- Lewis, Jayne Elizabeth. The English Fable: Aesop and Literary
Culture in England, 1651-1740. Cambridge: At the University
- Locke, A. Audrey. The Seymour Family. New York: Houghton
- Longknife, Ann. "A Preface to an Edition of the Works of Anne
Finch, Countess of Winchilsea." Ph.D. Dissertation, Univ. of Houston,
- Klein, Melanie and Joan Riviere. Love, Hate and
Reparation, prefaced by John Rickman. New York: Norton, 1964.
- Mallinson, Jean. "Anne Finch: A Woman Poet and the Tradition,"
Gender at Work: Four Women Writers of the Eighteenth
Century,, ed. Ann Messenger. Detroit: Wayne St University Press,
1990, pp 34-76.
- McGovern, Barbara. Anne Finch and Her Poetry: A Critical
Biography. Athens: Univ. of Georgia Press, 1992.
- -----------------. "Finch, Pope, and Swift: The Bond of Displacement," Pope, Swift, and Women Writers, ed. Donald Mell. Newark and London, 1996, 105-24.
- Medoff, Jeslyn, "The Daughters of Behn and the Problem of
Reputation," Women, Writing, History 1640-1740, ed. Isobel
Grundy and Susan Wiseman. Athens: University of Georgia Press, 1992,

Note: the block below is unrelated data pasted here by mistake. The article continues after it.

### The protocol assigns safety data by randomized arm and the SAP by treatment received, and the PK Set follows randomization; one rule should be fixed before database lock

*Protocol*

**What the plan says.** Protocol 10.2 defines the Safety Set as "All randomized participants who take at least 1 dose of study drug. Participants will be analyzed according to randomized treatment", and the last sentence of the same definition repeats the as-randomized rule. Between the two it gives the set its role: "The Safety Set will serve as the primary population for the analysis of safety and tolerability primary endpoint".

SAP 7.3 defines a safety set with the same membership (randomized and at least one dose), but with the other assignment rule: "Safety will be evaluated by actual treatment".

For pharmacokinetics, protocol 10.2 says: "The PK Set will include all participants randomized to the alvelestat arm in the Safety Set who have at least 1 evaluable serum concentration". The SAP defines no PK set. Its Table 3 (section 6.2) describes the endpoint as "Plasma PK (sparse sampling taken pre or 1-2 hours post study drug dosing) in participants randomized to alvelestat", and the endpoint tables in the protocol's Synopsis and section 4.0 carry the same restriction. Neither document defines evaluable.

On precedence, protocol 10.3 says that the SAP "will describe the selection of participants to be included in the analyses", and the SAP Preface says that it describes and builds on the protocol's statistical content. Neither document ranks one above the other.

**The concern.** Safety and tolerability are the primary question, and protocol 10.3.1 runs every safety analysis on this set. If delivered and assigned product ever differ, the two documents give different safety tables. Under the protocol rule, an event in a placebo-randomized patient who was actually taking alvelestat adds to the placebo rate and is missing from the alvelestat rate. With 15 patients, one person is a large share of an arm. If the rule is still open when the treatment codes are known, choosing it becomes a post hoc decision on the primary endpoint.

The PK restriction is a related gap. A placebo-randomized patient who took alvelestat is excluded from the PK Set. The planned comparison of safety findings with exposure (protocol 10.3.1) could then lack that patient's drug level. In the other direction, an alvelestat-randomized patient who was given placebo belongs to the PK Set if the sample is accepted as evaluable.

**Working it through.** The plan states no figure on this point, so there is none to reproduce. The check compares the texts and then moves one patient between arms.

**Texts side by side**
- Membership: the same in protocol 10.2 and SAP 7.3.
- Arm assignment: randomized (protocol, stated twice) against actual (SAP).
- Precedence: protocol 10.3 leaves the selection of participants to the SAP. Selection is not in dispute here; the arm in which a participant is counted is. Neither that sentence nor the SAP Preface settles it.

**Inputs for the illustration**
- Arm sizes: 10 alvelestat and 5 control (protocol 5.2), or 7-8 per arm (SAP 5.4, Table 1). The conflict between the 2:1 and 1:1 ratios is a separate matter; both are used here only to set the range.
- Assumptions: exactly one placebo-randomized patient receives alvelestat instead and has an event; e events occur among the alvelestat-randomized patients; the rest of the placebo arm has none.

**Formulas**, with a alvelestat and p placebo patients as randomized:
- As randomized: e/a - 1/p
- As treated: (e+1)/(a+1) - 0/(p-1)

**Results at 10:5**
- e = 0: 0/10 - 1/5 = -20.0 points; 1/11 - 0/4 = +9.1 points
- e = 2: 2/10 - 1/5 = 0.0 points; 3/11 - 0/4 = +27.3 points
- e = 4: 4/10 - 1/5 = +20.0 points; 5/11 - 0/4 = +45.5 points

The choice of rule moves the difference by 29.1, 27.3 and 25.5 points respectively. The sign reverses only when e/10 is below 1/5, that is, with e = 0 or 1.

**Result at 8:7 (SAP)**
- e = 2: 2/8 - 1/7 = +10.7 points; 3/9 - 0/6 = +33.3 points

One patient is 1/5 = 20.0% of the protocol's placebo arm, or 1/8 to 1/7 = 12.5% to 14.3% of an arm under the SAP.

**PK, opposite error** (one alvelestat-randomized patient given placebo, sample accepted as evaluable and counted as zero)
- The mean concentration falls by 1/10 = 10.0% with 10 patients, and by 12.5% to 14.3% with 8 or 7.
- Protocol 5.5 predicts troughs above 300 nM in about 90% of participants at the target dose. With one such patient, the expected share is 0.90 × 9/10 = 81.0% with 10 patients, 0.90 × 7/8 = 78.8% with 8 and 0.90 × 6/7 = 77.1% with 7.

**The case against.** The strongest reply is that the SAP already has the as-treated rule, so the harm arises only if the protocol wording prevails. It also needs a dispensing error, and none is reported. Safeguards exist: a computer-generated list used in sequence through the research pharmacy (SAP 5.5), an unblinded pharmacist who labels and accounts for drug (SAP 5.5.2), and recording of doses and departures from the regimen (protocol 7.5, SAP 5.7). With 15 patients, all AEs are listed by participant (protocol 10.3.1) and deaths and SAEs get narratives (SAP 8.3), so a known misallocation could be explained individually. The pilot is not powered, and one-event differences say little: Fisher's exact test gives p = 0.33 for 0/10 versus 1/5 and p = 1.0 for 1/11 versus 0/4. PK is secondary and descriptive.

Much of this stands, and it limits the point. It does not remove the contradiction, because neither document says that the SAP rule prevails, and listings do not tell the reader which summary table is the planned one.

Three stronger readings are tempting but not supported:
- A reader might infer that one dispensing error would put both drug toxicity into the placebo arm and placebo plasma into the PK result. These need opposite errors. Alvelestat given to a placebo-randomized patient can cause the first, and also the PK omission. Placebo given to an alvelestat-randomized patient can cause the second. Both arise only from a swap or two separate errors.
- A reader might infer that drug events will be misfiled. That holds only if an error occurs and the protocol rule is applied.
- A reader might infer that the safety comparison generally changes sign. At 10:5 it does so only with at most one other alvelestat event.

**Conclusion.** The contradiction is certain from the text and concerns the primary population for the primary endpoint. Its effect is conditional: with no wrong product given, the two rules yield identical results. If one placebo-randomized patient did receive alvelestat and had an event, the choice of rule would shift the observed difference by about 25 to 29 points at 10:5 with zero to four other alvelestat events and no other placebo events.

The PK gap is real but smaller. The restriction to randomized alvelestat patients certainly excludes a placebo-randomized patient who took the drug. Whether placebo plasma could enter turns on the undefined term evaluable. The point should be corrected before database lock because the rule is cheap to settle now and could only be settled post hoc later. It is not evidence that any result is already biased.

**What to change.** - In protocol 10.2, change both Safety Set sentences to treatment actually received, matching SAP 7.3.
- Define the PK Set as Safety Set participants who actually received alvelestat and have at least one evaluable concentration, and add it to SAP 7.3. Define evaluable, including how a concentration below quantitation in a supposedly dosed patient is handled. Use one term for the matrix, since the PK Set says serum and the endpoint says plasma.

- Mermin, Dorothy. "Women Becoming Poets: Katherine Philips, Aphra
Behn, Anne Finch," ELH, 57 (1990), 335-55.
- Messenger, Ann P. "Lady Winchilsea and Twice-Fallen Women,"
Atlantis, 3 (1978), 83-97.
- ---------------------------. "Selected Nightingales and an
'Augustan Sensibility,'" English Studies in Canada, 6 (1980),
- --------------------------. "Publishing Without Perishing: Lady
Winchilsea's Miscellany Poems of 1713,"
Restoration,46 (1980-2), 27-37.
- --------------------------. "Adam Pos'd: Metaphysical and
Augustan Satire," West Coast Review, 8 (1974), 10-11.
- Murry, John Middleton. "Anne Finch, Countess of Winchilsea
(1661-1720)." New Adelphi, NS. 1 (1927-8), 145-153.